Economy

New Delhi hopes to break into Chinese box-office

Amiti Sen Meenakshi Verma Ambwani New Delhi | Updated on November 21, 2017 Published on May 28, 2013

Immensely popular: A still from Aamir Khan-starrer ‘3 Idiots’.

Seeing an audience connect, wants annual quota for Bollywood films to take on Hollywood







India has sought an exclusive quota in China’s growing market for cinema that Indian filmmakers have not been able to break into. New Delhi has demanded that Beijing set an annual quota for Indian films, as it is difficult to compete with Hollywood for the total 34 foreign movies that China allows every year.

“There is a huge opportunity for Indian cinema in the Chinese market, going by the popularity of the handful of movies like 3 Idiots, Lagaan and My Name is Khan that have managed to get screened there. If we are allowed to show at least a fixed minimum number of movies every year, it will be booming business for our film industry,” a Commerce Department official told Business Line.

India is the largest producer of movies in the world, but China’s box office generated revenues worth $2.7 billion in 2012, second only to the US. Foreign movies accounted for about half the revenues. Many in the industry expect China to pip the US by 2020 as, unlike the US, the Chinese market for movies is not saturated.

With many cultural similarities, Bollywood potboilers have huge appeal in Asian markets, and China is expected to be no different. However, China’s quota system has been hampering the flow of movies from India. Till last year, China allowed 20 foreign films a year, most of which were big-budget Hollywood movies. Although it has since expanded the quota by 14, it is only for 3-D or for big-screen IMAX formats, again benefiting only Hollywood.

Positive discrimination

“There is positive discrimination in favour of Hollywood movies in China. There is no such restriction in India. We have, therefore, demanded that till foreign movies are allowed free entry in China, we should be given an exclusive quota every year,” the official said.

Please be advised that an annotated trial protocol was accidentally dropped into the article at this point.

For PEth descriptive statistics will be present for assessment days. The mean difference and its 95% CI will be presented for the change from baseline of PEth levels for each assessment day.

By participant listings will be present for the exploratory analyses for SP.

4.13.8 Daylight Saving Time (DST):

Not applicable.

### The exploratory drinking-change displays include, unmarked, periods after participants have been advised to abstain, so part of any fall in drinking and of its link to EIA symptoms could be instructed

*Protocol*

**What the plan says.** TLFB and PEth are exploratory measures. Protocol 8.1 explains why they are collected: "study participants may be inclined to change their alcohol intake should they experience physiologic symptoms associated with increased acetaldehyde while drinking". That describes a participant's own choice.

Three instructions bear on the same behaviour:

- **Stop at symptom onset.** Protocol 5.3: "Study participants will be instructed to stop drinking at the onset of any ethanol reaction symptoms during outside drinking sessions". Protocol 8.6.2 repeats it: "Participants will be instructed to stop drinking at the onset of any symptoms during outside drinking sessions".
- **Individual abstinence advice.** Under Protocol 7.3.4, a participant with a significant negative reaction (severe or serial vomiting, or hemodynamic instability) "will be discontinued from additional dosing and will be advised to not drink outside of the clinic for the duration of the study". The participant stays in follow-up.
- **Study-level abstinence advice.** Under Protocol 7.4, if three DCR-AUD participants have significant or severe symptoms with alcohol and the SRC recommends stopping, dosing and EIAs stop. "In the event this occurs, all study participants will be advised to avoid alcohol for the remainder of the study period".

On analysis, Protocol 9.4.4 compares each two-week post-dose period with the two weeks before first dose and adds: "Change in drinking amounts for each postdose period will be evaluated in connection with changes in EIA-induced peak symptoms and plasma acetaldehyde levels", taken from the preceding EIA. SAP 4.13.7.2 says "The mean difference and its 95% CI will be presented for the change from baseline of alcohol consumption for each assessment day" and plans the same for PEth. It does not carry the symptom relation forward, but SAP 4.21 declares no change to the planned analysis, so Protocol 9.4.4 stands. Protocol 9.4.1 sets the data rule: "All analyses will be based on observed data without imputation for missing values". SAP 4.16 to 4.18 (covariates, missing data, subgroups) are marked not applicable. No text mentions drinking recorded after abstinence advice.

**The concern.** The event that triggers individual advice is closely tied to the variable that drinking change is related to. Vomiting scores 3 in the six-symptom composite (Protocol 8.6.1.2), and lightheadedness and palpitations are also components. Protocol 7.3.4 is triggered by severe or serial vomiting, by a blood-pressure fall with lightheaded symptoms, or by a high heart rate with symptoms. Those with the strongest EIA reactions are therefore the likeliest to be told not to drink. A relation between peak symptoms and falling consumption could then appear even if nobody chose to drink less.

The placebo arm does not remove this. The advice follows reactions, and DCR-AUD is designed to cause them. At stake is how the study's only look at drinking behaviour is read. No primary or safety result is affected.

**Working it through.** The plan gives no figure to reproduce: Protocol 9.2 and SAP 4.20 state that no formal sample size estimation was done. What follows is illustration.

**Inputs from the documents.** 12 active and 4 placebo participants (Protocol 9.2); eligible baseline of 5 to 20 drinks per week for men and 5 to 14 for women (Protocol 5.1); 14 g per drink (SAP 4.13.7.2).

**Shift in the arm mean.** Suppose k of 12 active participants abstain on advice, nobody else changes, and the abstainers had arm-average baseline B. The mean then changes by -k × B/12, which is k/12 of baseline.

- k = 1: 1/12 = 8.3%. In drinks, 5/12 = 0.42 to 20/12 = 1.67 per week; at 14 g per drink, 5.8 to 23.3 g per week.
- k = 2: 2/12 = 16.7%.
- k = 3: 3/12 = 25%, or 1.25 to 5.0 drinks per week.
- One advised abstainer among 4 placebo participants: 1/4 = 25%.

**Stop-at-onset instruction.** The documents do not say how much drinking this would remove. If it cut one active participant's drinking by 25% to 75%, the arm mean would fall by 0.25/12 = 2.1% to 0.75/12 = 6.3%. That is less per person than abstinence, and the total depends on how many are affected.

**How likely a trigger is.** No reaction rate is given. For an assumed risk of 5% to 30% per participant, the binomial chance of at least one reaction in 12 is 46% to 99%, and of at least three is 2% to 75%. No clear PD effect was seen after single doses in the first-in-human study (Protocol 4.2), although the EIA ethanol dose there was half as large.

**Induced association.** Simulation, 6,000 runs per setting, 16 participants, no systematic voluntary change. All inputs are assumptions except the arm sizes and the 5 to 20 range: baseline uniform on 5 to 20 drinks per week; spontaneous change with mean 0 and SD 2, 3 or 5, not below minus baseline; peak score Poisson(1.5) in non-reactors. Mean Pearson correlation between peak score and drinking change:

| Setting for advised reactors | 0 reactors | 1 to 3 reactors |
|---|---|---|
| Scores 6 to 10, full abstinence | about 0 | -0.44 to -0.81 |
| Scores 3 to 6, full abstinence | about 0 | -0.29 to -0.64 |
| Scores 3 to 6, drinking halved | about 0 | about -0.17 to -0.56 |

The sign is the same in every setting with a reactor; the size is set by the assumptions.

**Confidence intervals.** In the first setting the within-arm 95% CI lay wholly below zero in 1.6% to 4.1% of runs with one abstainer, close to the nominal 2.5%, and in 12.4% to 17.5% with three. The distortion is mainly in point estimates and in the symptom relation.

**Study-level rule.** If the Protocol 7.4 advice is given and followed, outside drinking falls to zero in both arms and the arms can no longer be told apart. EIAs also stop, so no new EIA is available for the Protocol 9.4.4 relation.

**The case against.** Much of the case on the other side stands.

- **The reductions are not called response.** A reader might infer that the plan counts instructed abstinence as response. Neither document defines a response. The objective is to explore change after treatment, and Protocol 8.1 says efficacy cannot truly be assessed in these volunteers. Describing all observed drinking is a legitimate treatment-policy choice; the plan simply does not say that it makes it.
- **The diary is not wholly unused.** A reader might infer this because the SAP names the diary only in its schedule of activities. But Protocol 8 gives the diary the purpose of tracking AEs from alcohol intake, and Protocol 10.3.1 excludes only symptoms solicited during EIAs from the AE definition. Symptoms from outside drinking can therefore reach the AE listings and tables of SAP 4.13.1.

Although both Chinese Premiere Li Kequiang and its Commerce Minister Gao Hucheng, during their recent India visit, proclaimed their love for Indian movies, especially 3 Idiots, no commitments have yet been made on India’s demand. A senior Information and Broadcasting Ministry official said discussions on the issue are expected to happen between the I&B Minister and Chinese officials soon.

The two countries are also planning film festivals showcasing Indian and Chinese movies.

Top market

Jehil Thakkar, Head, media and entertainment practice at KPMG, said the popularity of Indian films like 3 Idiots will probably make the Chinese officials more open to allowing more Indian movies. “China is among the top markets for films. But there is a very strong Hollywood lobby that one has to fight against. We may be able to release one or two movies every year because of the talks, but getting a separate quota could be difficult,” he said. He added that Indian movies are not as popular as Hollywood movies in China and except the big cities, Indian movies are not well known.

Indian movie makers are looking at new territories but analysts believe they still get a large share of their international revenues from the Indian Diaspora. On the other hand, in a bid to woo audiences in India and China, Hollywood studios are not only striking co-production deals but also roping in Indian and Chinese actors, shooting at Indian and Chinese locations as well as spending big bucks on promoting their movies in such emerging markets.

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Published on May 28, 2013
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